Ford Zodiac Mark IV
|1966 to 1972|
|Production||1966-1972 48,846 made.|
|Body and chassis|
|Body style||4-door saloon 5-door estate car (conversion)|
|Engine||2,994 cc (183 cu in) V6|
The Zodiac Mark IV and "Executive" had four headlights and an uprated 2,994 cc (183 cu in) V6 engine. Claimed output was 136 bhp 'net' at 4,750 rpm, with 181.5 lb·ft (246.1 N·m) of torque at 3,000 rpm. The Zodiac featured an alternator instead of a dynamo on the Zephyr, an adjustable steering column, a spare wheel in the engine compartment, a heater and Aeroflow ventilation, electric window washers, 2-speed wipers, a cigar lighter, rev counter, clock, ammeter, and reversing lights as standard.
The Zephyr/Zodiac Mark IVs with their complex independent rear suspension design represented a considerable step up when compared to the Mark III big Fords which they replaced. Ford also determined to widen the price gap between the Zephyr and Zodiac version. In January 1967, less than a year after the car's introduction, it was announced that production of the Mark IVs was being cut back in response to poor sales. The announcement was accompanied by several pieces of more upbeat news about Cortina sales, and it was stressed that workers taken off Zephyr/Zodiac production would all be redeployed on the Cortina production lines.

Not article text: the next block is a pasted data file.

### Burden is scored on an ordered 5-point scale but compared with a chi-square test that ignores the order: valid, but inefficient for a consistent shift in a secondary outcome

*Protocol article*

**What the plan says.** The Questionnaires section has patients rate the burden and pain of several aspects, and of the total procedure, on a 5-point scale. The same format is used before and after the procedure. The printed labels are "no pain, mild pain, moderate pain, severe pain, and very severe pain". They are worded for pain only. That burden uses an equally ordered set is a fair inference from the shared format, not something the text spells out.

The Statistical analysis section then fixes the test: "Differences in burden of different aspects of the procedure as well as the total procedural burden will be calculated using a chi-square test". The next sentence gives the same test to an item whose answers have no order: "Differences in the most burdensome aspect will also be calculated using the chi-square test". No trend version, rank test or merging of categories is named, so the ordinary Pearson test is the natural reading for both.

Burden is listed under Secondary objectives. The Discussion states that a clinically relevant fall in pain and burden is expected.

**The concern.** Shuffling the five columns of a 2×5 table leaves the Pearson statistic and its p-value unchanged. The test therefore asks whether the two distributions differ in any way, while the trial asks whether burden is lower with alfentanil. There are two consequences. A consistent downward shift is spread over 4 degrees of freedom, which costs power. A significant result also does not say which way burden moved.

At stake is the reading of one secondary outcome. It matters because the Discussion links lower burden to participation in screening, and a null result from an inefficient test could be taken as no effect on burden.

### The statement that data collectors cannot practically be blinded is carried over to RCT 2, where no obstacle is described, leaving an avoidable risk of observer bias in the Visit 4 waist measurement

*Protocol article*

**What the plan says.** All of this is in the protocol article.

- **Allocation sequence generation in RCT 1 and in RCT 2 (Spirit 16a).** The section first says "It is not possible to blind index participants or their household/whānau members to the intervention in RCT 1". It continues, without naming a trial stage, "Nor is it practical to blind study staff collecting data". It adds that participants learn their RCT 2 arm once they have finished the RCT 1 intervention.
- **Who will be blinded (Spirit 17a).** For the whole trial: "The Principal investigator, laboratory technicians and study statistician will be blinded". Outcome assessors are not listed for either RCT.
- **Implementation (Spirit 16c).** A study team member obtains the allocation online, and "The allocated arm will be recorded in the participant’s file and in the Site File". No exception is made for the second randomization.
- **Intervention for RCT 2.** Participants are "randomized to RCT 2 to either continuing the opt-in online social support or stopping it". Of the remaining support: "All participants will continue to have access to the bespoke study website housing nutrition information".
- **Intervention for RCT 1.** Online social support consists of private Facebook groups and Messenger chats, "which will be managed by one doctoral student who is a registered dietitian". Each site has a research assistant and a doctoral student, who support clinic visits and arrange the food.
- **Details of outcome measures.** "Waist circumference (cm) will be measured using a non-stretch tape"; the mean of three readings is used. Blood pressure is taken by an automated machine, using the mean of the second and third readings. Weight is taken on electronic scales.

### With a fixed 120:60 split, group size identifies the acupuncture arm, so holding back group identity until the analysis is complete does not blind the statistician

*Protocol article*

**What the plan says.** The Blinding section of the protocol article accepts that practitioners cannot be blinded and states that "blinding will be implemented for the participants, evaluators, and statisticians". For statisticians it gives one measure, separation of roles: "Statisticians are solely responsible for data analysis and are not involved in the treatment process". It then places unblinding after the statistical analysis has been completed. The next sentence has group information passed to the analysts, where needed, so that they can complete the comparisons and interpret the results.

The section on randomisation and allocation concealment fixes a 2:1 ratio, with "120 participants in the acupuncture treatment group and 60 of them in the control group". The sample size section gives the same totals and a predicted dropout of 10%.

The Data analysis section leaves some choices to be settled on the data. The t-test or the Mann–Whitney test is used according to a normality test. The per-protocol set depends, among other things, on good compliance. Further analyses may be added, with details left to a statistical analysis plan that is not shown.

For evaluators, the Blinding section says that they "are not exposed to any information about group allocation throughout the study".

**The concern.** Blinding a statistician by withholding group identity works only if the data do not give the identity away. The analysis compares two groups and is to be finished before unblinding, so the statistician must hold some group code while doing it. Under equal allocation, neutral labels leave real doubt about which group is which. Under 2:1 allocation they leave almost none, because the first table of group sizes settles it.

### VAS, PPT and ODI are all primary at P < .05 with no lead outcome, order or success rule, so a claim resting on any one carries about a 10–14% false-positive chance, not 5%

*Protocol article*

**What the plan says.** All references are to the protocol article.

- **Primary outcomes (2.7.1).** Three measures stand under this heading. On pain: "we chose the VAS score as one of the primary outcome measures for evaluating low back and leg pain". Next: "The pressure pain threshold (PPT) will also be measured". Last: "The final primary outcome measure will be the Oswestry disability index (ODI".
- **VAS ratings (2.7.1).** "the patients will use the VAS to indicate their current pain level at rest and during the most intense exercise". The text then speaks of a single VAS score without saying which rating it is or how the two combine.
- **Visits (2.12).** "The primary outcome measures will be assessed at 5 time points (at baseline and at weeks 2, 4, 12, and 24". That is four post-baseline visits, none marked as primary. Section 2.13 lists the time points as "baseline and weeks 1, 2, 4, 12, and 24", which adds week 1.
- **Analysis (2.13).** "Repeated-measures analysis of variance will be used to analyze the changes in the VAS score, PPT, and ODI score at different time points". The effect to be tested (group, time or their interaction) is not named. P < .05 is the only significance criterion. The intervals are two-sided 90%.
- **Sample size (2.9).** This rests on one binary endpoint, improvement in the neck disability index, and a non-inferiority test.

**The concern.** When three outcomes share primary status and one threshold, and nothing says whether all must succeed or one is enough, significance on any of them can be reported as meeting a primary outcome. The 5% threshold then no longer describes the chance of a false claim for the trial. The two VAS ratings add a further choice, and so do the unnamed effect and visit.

An estate version of the Zodiac Mk IV was announced at the same time as the Zephyr equivalent, and built alongside it at Farnham.There was no "Executive" estate.
The "Executive" was an upmarket version and had the highest specification offered by Ford to UK customers in the 1960s. Automatic transmission (the Zodiac's four-speed manual box with overdrive being also available as a 'no cost' option) along with power steering and a sunroof were standard equipment. Other standard features included; fully reclining front seats, Walnut fascia, full instrumentation, carpeting throughout, reversing lights, fog lamps, front inertia reel safety belts, and a radio. The Executive was distinguishable from other models by exterior trim and name badges on the front and rear.
An automatic transmission Ford Executive was tested by Britain's Autocar magazine in 1967. It had a top speed of 100 mph (160 km/h) and could accelerate from 0-60 mph (97 km/h) in 13.1 seconds. An overall fuel consumption of 17.2 miles per imperial gallon (16.4 L/100 km; 14.3 mpg-US) was recorded. By these performance criteria, the Ford betrayed its weight, but nevertheless usefully bettered the similarly sized 3.3-litre-engined Vauxhall Viscount. The Ford's recommended retail price of £1,567 exceeded the £1,483 sticker price on the Viscount.